Electra Bicycle Company celebrates 25 years

Twenty-five years ago, two German men founded a company in Vista, hoping to sell California lifestyle apparel.

Instead, what Benno Banzinger and Jeano Erforth found is one of today's most popular bicycle companies. As the two men worked to sell the clothing, they created their first cruiser bike as a way to spark interest in their brand. The bicycle quickly gained a following.

Today, Electra Bicycle Company offers a wide range of modern cruiser bicycles, all designed at its Encinitas office, where the company found its home in the heart of downtown in 2015.

"It's pretty awesome to think that a company that started 25 years ago with just building a few cruiser bikes would really become the bike company that we are today, selling the No. 1 best-selling bike in all of America now for the last three years," said Kevin Cox, president of Electra.

In its first 10 years, the company made nothing but Cruiser bikes, Cox said. Then, in the early 2000s, mountain bikes gained a large following, even from people who just used them to get to destinations such as parks and beaches.

That mode of transportation didn't really make sense for all-around use, Cox noted, because mountain bike seats were notoriously uncomfortable and not ideal for everyday use.

Thus, Electra's Townie bike was born.

Cox said that bike, which has become the No. 1 best-selling bike in the country, "really put Electra on the map." The bicycle allows riders to sit straight up versus being hunched over. Riders can also put their feet flat on the ground, and the seats are adjustable.

"It allows you to get proper extension," Cox said. "With other bikes, you have to tippy-toe or jump off the seat and touch the ground to stop. That was really the secret sauce for us. And now, every bike we make, we use this technology. It inspires this confidence for people that maybe haven't ridden for a long time."

In 2014, the company took the Townie one step further with the advent of the Townie Go pedal-assist bicycle, which allows users to travel farther distances or uphill without having to use as much energy.

The bike includes a Bosch brand motor, a battery and an electronic component near the handrails with a power switch. Users can choose from four riding modes: eco, tourist, sport and turbo, each with different speed assistance up to 20 miles per hour.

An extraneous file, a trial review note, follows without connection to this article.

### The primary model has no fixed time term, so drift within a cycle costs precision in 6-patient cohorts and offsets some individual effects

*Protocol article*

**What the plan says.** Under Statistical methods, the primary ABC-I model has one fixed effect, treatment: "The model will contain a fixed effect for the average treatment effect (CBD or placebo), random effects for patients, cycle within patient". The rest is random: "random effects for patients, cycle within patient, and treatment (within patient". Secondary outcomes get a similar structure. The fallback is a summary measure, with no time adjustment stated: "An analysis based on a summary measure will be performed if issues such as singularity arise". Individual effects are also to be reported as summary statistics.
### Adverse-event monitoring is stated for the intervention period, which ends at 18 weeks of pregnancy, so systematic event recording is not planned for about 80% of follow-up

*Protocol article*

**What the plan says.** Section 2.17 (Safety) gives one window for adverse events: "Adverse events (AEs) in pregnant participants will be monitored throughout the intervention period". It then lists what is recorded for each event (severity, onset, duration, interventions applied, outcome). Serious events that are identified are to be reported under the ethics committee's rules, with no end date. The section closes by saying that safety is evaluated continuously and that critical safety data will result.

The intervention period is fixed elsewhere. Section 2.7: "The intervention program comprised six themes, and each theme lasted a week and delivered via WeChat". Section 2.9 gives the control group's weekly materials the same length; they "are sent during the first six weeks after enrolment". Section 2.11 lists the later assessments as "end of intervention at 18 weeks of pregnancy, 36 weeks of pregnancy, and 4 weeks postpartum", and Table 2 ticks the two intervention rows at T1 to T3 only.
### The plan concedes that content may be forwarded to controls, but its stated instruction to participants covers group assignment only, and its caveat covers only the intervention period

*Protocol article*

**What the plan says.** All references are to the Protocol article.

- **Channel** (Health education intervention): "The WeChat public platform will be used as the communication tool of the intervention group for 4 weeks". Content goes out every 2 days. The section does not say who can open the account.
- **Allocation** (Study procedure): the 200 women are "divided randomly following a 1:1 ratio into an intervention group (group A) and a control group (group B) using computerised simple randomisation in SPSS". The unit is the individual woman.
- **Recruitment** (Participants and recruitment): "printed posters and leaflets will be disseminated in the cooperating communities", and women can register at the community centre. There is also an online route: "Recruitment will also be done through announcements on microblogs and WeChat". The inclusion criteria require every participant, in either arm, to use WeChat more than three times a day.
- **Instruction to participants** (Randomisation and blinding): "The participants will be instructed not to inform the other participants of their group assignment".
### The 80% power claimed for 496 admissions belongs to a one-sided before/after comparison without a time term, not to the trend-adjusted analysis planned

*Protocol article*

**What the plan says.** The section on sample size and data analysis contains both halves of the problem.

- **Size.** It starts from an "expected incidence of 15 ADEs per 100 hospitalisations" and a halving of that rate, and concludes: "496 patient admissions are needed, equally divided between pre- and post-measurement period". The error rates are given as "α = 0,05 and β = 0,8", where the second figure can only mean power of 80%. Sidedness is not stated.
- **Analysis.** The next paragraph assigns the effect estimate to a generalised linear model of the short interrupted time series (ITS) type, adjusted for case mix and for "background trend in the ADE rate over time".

Cyclists must still pedal in order for the bike to move, but the motor assistance gives an extra push to get users to their destinations, Cox said.

The Townie Go is the No. 2 selling e-bike in the U.S. and allotted for 25 percent of Electra's total sales last year, he said.

Cox said he sees pedal-assist bikes as the bikes of the future.

"I just don't see that decreasing over the next three-to-five years for sure," he said. "What you'll see from Electra is continued increase in the utilitarian purpose behind bikes. More and more people are looking at bikes now and seeing them as reliable transportation options. Our goal is for whenever someone wakes up and they go to where their keys are hanging, we want them to pick up their bike lock keys all the time."

Electra bikes are aimed at novice riders, rather than professionals, Cox said.

"The consumer we're chasing isn't a professional bike rider," he said. "It's someone who just wants to take a ride to the beach or it's the 47-year-old mother of two that hasn't been on a bike since she was in grade school who wants to ride with her kids."

Electra has also entered into a partnership with the City of Encinitas.

Last year, the company donated standard and electric bikes for city employees to use to pedal around town. The program was part of the city's climate action plan to reduce greenhouse gas emissions.

"Anything we can do here in Encinitas to be a good neighbor, we'll do," Cox said.

For more information, visit www.electrabike.com.

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